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This one has more miles on it than the sedan – over 80,000 more – but it seems to have been kept up well. It has a cheap cover on the driver’s seat, which I presume means it’s worn out underneath, but the rest of the inside looks all right. And I like this dashboard better than the later model. It’s more honest, less uppity, though I could still do without the fake wood.

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I don’t see any obvious signs of rust on this one, at least; Colorado doesn’t use road salt (which can make things exciting at times) so cars don’t disintegrate like they do in, say, Michigan. It is missing some clearcoat, but that’s not uncommon on ’90s cars anywhere. It also has a few dents and scrapes, but it’s fifteen hundred bucks.

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240,000 miles is a lot for any car, but this one seems to wear them well. I’m still not sure how much I trust Subaru drivetrains, but maybe the high mileage works in a new owner’s favor in this case. Anything that could have happened to it probably already has, and has been repaired. The seller does note a small leak from the water pump that probably should be addressed, but other than that, it seems like a good runabout.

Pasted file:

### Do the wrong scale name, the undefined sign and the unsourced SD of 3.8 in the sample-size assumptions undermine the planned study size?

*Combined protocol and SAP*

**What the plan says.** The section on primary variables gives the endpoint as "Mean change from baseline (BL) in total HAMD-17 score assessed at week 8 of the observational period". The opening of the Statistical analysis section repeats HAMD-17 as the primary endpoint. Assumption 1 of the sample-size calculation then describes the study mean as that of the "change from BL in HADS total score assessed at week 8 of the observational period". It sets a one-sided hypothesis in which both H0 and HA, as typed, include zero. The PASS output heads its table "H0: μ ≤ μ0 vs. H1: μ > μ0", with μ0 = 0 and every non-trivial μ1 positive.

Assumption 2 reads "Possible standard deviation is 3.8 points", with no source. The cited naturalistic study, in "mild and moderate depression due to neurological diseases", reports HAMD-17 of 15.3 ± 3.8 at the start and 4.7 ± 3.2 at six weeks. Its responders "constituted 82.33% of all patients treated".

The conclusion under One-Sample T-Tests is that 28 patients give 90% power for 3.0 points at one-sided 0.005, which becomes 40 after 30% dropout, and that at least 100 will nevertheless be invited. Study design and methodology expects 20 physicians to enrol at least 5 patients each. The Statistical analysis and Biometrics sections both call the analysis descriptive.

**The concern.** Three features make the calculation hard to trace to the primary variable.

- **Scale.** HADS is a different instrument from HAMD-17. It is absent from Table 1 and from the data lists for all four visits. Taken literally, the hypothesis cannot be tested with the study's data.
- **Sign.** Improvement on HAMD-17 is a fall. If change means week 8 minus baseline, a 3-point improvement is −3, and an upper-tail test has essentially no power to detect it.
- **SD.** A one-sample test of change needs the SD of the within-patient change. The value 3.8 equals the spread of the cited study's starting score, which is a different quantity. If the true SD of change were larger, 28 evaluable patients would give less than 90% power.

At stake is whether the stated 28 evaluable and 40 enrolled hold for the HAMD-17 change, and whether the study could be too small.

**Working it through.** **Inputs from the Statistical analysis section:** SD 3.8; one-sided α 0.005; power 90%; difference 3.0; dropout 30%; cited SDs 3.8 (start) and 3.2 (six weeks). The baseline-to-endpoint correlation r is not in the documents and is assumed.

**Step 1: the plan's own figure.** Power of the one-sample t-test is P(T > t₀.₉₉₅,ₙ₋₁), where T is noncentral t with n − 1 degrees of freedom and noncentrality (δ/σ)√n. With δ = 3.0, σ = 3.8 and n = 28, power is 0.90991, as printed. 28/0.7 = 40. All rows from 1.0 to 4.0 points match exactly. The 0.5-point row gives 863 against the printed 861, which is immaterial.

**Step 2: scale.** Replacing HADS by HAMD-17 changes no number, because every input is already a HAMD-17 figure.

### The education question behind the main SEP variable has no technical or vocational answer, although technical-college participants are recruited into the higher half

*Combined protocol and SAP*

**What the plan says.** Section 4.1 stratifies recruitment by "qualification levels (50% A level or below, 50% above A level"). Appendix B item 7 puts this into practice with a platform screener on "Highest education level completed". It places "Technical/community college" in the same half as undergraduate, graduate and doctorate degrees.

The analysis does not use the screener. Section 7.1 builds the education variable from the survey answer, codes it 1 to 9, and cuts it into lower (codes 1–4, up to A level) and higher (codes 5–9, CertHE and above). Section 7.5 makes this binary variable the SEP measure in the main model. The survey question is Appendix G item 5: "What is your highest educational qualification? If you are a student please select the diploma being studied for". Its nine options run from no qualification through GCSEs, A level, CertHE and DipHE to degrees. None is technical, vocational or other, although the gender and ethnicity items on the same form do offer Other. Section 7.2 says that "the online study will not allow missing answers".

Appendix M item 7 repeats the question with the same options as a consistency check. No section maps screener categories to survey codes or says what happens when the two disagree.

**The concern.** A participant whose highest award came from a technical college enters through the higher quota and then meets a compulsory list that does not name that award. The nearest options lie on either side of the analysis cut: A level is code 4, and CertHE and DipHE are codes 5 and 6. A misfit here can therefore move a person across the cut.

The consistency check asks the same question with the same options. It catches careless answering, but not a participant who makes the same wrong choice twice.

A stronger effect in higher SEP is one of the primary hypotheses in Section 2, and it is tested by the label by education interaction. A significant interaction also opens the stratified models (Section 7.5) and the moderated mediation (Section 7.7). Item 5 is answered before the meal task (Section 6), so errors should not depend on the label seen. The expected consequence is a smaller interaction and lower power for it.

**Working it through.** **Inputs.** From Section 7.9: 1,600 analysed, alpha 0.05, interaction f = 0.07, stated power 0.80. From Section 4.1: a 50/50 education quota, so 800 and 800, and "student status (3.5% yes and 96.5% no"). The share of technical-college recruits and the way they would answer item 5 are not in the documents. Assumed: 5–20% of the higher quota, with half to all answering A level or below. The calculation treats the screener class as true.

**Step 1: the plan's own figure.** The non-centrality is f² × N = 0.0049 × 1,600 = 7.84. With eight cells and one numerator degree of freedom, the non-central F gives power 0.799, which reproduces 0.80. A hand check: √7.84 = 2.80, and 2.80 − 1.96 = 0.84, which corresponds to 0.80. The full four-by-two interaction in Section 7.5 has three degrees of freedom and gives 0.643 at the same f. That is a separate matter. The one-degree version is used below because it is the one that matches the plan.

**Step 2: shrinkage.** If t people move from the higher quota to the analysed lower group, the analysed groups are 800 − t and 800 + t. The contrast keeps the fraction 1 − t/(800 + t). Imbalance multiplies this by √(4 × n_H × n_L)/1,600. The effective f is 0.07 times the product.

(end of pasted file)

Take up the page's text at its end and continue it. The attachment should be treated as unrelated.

All-wheel-drive in itself has never struck me as a reason to buy a car, but I suppose there is some merit to the idea that it’s better to have it and not need it than to need it and not have it. Especially when it comes to a cheap beater that would likely only be used in bad weather anyway. They’re available in two flavors: a newer sedan, with fewer miles but rust issues, or an older wagon, that’s cooler, but has a lot more miles. Which one will it be?

(Image credits: Craigslist sellers)

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Geoffrey Reuther
Geoffrey Reuther
7 months ago

“Head gasket era Subarus” are not created equal. It depends on what version of the EJ25 is under the hood.